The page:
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#119. Play it Again, Sam - Review

Perhaps Humphrey Bogart is not the most sensible of personas to model one’s self after, especially if that someone is a nebbish New York intellectual who is most comfortable in a dark crowded movie house. Where Bogey was the handsome ladies man that covered his obvious sentimentality with a brash cynicism, Felix is a timid, insecure cinefile that desperately tries to mask his inhibitions with self-abasement. Woody Allen’s Allen Felix could possibly be considered an elitist if it wasn’t for his humorous inability to control his somewhat constant grade school like sexual urges. Seriously, if this were a Roman comedy Allen would be playing a half man – half goat.

Felix is the genesis of Allen’s self-reflexive protagonists. The character’s self-obsession and anxiety would be later built upon and perfected by the time he wrote and directed the award winning Annie Hall (1977), but this early manifestation of Allen’s own personal disabilities clearly lays the ground work for what was to come. Who else but Woody Allen could create a character that is so singularly selfish as to be completely blindsided by the request of a divorce from his wife, and still maintain a level of sympathy from the audience?

There is a fantastic scene in Play it Again, Sam (1972) where the newly divorced Felix attempts to imagine what his ex-wife could be doing with all of her newfound freedom. Where common sense would lead a sane man to dream-up reasonable situations for the ex (e.g. grocery shopping, getting a drink with some friends, washing her dog, etc.), Felix’s daydream quickly escalates into absurdity. His ex, looking far more attractive than earlier in the apartment, rides on the back of a Harley Davidson. She finds safety by wrapping her arms around the bulging chest of the man controlling the hog, who must have been the inspiration for the television game show American Gladiators (1989). Why is it that past lovers always transform into nymphomaniacs as soon they say goodbye and close the door behind them? It reminds me of the great line in Stephen Frears High Fidelity (2000) when John Cusack has a similar hallucination starring his ex-girlfriend and her new boyfriend and he says, “No woman in the history of the world is having better sex than the sex [she] is having with [him]… in my head.” I can only speculate how Freud would interpret Felix’s manifestations of the muscle head and the Harley, but I am sure it would be both sad and disturbing.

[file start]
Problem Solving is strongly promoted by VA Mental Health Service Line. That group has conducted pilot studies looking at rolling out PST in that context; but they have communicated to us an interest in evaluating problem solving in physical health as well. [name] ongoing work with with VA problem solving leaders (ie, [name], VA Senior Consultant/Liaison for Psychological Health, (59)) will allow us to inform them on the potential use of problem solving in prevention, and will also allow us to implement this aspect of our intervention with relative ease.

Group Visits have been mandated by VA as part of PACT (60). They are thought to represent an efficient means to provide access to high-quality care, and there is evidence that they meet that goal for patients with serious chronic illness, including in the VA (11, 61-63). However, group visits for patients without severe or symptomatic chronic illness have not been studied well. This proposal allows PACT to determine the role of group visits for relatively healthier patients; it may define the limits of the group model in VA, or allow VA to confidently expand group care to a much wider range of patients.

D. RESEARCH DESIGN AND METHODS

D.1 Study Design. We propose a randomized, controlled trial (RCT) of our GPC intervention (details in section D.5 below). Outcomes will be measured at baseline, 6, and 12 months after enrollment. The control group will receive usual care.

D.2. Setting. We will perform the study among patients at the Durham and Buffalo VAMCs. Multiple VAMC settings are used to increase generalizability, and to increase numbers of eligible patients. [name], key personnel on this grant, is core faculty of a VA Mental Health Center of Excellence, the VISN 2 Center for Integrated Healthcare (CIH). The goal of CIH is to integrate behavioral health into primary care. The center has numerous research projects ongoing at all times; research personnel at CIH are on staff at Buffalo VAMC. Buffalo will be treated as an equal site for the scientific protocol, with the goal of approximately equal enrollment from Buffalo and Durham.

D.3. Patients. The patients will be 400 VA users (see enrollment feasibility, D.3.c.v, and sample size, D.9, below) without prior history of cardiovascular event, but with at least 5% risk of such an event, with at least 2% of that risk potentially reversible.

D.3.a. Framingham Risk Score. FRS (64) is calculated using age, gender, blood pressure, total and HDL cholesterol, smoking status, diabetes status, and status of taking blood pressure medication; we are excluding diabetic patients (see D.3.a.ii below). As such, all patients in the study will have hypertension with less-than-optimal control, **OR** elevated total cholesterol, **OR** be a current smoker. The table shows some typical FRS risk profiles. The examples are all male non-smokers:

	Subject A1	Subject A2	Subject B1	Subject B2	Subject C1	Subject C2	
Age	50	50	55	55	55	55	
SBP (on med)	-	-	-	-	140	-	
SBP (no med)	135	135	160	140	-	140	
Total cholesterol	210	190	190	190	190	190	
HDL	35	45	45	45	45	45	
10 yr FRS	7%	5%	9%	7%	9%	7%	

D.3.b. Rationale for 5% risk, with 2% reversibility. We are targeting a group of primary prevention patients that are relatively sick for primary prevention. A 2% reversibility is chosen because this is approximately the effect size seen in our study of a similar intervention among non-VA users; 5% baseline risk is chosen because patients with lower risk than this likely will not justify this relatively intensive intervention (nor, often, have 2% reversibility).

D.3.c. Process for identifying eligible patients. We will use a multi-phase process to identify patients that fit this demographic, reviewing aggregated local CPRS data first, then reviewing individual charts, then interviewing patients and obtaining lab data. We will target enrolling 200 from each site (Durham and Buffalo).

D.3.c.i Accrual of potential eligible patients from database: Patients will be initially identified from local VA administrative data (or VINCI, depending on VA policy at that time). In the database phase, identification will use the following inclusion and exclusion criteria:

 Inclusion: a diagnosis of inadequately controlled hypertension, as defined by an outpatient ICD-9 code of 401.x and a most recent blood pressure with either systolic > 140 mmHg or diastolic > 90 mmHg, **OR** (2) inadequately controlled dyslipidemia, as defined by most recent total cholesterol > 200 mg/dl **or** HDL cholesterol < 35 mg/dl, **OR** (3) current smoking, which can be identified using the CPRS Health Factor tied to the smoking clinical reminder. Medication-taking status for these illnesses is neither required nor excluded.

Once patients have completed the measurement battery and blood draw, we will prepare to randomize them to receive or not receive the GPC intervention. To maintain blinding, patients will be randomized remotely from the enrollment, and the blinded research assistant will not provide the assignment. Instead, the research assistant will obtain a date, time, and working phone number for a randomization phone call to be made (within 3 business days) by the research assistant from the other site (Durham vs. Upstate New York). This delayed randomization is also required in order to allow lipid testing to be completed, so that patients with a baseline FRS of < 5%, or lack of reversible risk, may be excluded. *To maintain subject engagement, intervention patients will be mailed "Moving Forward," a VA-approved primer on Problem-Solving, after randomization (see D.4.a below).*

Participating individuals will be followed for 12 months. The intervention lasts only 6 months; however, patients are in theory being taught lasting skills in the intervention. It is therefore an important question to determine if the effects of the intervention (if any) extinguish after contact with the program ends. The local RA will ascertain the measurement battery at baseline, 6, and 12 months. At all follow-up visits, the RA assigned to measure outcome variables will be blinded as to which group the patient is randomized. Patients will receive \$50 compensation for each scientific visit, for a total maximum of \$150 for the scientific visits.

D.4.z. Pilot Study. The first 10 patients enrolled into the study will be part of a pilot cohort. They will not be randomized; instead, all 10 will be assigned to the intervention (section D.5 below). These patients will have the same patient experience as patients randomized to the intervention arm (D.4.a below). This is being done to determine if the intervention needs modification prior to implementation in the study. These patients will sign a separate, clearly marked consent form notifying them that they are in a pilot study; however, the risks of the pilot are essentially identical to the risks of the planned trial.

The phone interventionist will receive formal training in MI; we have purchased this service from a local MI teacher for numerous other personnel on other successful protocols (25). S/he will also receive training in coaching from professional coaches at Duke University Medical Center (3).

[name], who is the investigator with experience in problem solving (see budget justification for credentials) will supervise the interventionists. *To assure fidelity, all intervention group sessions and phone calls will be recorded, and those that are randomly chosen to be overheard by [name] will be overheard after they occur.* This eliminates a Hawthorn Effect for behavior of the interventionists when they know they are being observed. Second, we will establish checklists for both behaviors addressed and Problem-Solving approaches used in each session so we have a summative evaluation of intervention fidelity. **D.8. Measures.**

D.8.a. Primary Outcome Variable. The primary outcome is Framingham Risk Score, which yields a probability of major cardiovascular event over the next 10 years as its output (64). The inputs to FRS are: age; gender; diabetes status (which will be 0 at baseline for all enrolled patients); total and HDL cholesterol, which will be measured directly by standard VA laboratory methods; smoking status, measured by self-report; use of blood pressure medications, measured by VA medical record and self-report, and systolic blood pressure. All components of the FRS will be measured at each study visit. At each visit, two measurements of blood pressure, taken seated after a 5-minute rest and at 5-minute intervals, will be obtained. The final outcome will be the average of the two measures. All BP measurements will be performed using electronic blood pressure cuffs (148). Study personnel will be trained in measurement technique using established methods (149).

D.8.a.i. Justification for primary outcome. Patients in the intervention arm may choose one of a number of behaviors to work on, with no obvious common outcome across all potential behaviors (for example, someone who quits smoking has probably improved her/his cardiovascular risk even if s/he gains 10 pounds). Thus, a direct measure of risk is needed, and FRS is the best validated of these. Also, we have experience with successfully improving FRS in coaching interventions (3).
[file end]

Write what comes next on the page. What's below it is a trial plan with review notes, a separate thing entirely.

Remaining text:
With a film centered on the self-centered, I found myself becoming more and more self-conscious to my own reactions of the film. I will admit the film is successfully funny, but several times throughout the movie the audience I believed to be a member of would leave me behind in fits of maniacal laughter. Hysterical, knee-slapping outbursts would accompany even the most middling punch lines, and my silence quickly instigated insecurity. Why am I not laughing with the rest of the audience, is my sense of humor not as fully evolved as the guy that un-ironically wears a fedora on top of his head? It didn’t help matters when the only joke I laughed at alone was during a conversation about rape, but this isn’t supposed to be about me, it’s about Felix. This isn’t comedy; this is therapy. 

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